Pilgrims at Knock Shrine in Co Mayo have been warned that staring at the sun in the hope of seeing apparitions could seriously damage their eyesight.

Thousands of people flocked to pray at the shrine in October, where they claimed to have seen the sun shimmering and dancing in the sky.

But University College Hospital Galway said it has seen five cases of the damaging eye condition solar retinopathy this year, with four directly linked to people gazing at the sun.

Dr Eamonn O'Donoghue, consultant ophthalmologist surgeon at UCHG, said the hospital would normally see just one case a year on average.

'All of these people were under the impression they would see a strange phenomenon if they looked at the sun and it is associated with events at Knock,' Dr O'Donoghue said.

'It is a shame to see Knock being misused this way.'

Knock, where Catholics believe the Virgin Mary, St Joseph and St John the Evangelist appeared in August 1879, has been a place of pilgrimage for decades.

People suffering from solar retinopathy have had the tissue at centre of their retina, known as the macular, effectively burned.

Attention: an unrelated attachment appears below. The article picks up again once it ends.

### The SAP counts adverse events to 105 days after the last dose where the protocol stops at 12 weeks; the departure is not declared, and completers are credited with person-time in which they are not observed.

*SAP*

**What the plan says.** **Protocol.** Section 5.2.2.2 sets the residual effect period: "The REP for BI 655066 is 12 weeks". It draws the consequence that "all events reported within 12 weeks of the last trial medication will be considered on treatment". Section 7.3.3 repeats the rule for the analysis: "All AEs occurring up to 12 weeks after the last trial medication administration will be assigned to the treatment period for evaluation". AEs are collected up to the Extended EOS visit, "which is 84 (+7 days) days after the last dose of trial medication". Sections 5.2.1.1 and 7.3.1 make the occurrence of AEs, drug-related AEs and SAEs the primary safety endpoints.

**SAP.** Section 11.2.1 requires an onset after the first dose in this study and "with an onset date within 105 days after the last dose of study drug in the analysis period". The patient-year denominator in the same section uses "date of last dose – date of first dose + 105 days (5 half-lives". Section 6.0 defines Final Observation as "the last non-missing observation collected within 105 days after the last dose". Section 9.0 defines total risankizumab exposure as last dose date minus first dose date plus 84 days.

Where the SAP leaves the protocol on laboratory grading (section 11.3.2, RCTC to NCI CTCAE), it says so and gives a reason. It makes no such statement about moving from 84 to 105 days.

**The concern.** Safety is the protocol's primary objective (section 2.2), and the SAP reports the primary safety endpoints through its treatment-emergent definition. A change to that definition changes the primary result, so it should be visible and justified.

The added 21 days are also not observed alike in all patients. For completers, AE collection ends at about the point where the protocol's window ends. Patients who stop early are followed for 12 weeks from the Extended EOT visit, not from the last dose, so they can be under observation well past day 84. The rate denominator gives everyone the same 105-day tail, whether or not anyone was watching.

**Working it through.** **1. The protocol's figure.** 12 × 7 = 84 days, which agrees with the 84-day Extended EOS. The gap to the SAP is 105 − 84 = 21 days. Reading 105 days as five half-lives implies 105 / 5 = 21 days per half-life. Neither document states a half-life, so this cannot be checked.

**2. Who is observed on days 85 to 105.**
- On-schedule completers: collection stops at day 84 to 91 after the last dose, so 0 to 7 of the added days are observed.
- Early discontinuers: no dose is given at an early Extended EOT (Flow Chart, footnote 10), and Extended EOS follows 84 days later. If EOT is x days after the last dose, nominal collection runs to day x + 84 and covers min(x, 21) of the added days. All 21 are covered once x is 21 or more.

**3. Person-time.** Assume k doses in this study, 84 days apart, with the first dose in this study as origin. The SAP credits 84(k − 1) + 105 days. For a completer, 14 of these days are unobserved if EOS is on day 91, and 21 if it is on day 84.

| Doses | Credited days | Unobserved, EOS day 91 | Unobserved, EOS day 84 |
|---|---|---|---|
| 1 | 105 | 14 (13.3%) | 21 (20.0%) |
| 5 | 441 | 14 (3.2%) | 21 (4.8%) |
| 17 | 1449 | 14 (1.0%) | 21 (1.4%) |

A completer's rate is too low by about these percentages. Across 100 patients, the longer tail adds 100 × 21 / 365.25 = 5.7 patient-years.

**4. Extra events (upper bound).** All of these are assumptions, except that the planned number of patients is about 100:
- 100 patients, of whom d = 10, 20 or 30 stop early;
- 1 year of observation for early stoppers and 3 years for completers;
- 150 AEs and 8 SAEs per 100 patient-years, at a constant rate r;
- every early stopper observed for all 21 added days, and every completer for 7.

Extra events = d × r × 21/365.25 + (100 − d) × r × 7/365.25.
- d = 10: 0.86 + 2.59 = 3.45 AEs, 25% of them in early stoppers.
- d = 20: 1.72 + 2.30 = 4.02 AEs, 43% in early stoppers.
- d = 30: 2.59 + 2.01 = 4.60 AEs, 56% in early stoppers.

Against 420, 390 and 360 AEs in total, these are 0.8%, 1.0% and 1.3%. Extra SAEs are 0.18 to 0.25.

'If you get a burn to the macular you are going to see bizarre phenomena,' the doctor said.

'This is a tissue of very limited capacity for self-repair.'

Normal vision could return after a few weeks for mild damage, but severe solar retinopathy will permanently damage a person's vision.

Thousands of people turned up at Knock on two occasions in October hoping to see a visitation from the Virgin Mary.

It had been predicted by Dublin man Joe Coleman, who is a self-proclaimed spiritual healer.

Mr Coleman has predicted another vision in Knock this Saturday.

Archbishop of Tuam Michael Neary has criticised the predictions made by Mr Coleman.

Archbishop Neary said: 'They risk misleading God's people and undermining faith. For this reason such events are to be regretted rather than encouraged.'